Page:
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Accounting for model structure, parameter and input forcing uncertainty in flood inundation modeling using Bayesian model averaging

Liu, Zhu, Merwade, Venkatesh
Journal of hydrology 2018 v.565 pp. 138-149
Bayesian theory, basins, hydrology, models, prediction, rivers, roughness, uncertainty, variance, watersheds, Arkansas, Missouri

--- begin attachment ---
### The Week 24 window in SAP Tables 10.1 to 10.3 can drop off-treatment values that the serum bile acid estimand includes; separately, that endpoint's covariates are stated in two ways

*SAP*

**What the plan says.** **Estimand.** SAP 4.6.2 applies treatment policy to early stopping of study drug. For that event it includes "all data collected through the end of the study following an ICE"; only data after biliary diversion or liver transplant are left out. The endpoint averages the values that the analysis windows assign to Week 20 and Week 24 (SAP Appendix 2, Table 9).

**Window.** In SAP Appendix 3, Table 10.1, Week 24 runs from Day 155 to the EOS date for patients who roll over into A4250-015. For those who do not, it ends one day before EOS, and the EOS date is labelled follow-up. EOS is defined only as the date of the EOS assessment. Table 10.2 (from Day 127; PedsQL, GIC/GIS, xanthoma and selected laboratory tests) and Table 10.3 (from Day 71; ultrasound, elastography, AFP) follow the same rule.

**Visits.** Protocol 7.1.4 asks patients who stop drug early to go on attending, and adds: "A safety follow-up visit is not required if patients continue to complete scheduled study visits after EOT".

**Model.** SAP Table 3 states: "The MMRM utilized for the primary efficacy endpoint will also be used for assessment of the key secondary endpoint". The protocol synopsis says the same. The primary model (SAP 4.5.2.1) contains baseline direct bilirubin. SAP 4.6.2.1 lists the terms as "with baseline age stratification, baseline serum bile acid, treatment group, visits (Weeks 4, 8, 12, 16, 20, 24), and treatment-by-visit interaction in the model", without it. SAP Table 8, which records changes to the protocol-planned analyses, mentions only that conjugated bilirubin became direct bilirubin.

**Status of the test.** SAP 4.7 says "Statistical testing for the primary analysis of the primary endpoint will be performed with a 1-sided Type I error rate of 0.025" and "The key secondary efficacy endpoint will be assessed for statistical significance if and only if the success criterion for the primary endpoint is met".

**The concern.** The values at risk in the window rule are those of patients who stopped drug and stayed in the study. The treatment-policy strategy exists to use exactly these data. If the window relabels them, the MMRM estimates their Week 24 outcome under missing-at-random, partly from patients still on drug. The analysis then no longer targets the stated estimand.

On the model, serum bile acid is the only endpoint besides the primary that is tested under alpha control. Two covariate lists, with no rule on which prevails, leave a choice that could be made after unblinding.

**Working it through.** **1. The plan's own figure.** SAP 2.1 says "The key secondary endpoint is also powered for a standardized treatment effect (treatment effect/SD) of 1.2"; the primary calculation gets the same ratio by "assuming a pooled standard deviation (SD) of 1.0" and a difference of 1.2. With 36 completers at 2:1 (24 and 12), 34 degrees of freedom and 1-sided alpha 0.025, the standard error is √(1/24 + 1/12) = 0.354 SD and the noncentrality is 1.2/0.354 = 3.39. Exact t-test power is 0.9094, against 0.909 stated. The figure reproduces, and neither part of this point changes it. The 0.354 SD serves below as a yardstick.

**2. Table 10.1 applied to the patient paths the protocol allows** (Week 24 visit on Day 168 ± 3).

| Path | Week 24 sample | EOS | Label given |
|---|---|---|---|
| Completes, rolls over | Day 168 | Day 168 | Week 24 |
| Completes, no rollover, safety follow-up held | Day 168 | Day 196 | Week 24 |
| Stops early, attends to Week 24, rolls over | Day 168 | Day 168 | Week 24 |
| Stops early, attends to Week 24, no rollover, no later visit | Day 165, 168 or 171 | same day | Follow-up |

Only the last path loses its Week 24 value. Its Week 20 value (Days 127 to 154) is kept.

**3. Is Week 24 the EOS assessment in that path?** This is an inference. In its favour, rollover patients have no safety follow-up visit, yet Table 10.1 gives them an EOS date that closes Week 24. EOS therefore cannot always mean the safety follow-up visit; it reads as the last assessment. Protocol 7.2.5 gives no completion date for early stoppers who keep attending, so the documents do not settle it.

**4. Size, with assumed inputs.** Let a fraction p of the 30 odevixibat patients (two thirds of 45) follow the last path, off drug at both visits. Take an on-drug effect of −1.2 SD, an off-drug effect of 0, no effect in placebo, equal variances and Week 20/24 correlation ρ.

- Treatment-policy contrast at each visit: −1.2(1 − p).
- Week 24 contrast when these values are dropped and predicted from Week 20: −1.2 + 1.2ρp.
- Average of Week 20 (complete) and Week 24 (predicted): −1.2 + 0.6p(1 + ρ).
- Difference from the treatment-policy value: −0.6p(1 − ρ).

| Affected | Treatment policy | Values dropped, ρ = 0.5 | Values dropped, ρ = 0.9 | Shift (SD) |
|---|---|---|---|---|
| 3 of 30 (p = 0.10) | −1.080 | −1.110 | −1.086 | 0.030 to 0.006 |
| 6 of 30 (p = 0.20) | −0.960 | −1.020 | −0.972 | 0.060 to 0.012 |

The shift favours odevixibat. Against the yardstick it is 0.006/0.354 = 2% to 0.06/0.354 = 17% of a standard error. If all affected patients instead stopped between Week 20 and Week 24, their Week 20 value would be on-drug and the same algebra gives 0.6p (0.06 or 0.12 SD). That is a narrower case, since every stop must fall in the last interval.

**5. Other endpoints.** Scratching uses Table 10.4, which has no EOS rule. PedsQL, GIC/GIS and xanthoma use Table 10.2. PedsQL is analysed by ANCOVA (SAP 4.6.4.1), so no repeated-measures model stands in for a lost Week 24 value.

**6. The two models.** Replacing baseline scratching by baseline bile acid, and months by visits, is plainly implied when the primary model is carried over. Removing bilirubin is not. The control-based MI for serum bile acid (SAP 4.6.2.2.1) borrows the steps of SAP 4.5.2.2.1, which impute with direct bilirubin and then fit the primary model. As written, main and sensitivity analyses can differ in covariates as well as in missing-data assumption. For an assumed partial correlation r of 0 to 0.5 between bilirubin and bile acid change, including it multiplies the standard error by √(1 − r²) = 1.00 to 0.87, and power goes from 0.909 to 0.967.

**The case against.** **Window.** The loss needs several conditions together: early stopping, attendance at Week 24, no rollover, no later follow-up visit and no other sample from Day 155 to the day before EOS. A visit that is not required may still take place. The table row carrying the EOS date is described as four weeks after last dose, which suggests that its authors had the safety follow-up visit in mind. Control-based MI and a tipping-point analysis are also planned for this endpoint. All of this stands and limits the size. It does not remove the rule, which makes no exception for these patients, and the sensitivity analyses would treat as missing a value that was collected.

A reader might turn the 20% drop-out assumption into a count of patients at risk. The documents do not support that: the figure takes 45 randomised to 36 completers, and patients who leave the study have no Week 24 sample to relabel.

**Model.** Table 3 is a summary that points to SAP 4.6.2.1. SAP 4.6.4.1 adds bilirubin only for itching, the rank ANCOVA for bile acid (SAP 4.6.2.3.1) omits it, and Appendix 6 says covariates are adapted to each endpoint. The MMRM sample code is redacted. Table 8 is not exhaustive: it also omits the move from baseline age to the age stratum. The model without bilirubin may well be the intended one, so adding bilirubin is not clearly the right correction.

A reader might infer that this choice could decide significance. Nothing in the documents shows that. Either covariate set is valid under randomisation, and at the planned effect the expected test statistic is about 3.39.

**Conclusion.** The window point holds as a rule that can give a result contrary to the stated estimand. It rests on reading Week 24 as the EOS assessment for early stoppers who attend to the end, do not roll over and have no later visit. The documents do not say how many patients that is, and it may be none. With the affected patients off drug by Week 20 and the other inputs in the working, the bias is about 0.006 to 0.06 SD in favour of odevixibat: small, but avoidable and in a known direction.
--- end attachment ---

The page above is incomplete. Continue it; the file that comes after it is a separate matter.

Reliability of flood stage and inundation extent predictions are affected by the performance of a hydraulic model. However, uncertainties at all times exist in the model setup process. Therefore, prediction from a single hydraulic model implementation may be subject to huge uncertainty. Bayesian model averaging (BMA) is applied in this study to combine ensemble predictions from different hydraulic model implementations and to develop a robust deterministic water stage prediction as well as the prediction distribution. The BMA approach is tested over the Black River watershed in Missouri and Arkansas based on water stage predictions from 81 LISFLOOD-FP model configurations that integrate four sources of uncertainty including channel shape, channel width, channel roughness and flow input. Model ensemble simulation outputs are trained with observed water stage data during one flood event to obtain the weight and variance for each model member, and BMA prediction ability is then validated for another flood event. The results indicate that the BMA approach is able to provide consistently good and reliable deterministic flood stage prediction across the basin, though it does not always outperform the best model in the ensemble. The BMA water stage prediction has better performance than the ensemble mean prediction. Additionally, high-chance flood inundation extent derived from a BMA probabilistic flood map is more accurate than the probabilistic flood inundation extent based on the equal model weights in the Black River watershed.